Density is a major tool available to planners in cities. It is best used where a city has good transit or wants to build transit as the resulting Transit Oriented Developments (TODs) are found to reduce car use per capita among its residents by half and to save households around 20% of their household income as they have on average one less car (often none). TODs are thus an affordable housing strategy as well. In the U.S., according to a 2007 study by Reid Ewing, “shifting 60 percent of new growth to compact patterns would save 85 million metric tons of CO2 annually by 2030.” TODs reduce ecological footprint in cities and undermine the kind of car-based sprawl that eats into the green agenda of cities. Thus this strategy of TODs can enable a city to put in place a clear urban growth boundary and to build a green wall for agriculture, recreation, biodiversity and the other natural systems of the green agenda. Cairo’s green belt is one attempt to do this.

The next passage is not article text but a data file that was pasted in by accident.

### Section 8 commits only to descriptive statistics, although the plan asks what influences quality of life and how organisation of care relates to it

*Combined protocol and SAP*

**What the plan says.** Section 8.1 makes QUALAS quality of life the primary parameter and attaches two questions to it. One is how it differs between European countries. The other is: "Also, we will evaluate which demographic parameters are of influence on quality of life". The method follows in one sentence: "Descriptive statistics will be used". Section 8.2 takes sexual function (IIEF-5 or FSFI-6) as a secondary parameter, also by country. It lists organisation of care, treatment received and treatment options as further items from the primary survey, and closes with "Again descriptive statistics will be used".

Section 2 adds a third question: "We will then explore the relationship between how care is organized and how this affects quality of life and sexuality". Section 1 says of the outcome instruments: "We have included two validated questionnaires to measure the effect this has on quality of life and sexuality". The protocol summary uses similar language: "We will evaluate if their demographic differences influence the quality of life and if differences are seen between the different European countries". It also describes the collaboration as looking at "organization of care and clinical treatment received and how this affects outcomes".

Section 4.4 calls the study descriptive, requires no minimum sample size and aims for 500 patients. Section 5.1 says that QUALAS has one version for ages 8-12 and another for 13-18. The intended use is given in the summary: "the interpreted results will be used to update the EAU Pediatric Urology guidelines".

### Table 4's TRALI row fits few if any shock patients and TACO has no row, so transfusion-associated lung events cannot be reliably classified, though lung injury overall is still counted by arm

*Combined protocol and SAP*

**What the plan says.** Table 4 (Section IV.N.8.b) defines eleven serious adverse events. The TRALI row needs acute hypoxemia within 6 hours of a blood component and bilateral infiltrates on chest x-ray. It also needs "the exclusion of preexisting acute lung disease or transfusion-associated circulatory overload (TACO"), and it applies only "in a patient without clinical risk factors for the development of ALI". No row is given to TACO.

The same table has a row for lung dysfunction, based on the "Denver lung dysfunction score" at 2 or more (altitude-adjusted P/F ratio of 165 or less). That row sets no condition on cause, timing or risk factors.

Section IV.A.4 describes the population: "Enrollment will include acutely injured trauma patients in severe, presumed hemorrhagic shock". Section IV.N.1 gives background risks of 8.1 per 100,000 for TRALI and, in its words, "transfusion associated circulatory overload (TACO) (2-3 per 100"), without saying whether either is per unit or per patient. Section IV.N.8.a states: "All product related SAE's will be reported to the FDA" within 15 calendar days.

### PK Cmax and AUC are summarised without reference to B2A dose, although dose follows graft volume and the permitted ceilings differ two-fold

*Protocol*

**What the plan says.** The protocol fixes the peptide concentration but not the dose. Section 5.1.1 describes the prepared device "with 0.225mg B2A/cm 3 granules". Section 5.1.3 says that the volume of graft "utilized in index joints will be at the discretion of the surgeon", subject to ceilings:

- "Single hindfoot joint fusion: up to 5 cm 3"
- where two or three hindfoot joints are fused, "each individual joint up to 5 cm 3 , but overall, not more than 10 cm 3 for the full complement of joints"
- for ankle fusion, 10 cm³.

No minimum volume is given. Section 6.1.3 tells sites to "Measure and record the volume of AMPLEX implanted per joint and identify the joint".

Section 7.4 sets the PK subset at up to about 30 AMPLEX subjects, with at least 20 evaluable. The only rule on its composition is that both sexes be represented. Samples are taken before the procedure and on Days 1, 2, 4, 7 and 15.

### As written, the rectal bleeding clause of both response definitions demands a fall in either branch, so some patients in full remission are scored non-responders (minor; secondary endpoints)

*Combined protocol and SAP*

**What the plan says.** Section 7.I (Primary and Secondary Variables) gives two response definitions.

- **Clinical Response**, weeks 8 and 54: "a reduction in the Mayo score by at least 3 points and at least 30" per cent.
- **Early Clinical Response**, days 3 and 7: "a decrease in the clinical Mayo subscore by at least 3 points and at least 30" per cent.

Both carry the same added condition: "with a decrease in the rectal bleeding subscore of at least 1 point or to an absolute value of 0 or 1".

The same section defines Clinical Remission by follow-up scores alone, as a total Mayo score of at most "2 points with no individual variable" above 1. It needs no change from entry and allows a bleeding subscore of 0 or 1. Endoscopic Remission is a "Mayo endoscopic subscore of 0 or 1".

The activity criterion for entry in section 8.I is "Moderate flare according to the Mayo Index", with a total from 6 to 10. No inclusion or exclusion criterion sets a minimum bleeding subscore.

If cities are dense, as in many developing cities, but they do not have adequate public transport and they allow too much traffic to develop in their streets, then they can easily develop dysfunctional transport systems. However their density will always enable them to provide viable public transport solutions if they invest in them, whereas low density cities are always struggling to provide any other options. High density means easier non-car based access but it can also mean much greater congestion whenever vehicles are used. If the vehicles in these confined spaces are poorly maintained diesel engines then very serious air pollution can result so cities need to be very serious about managing the source of such emissions.
Infrastructure Priorities--Especially Transit Planning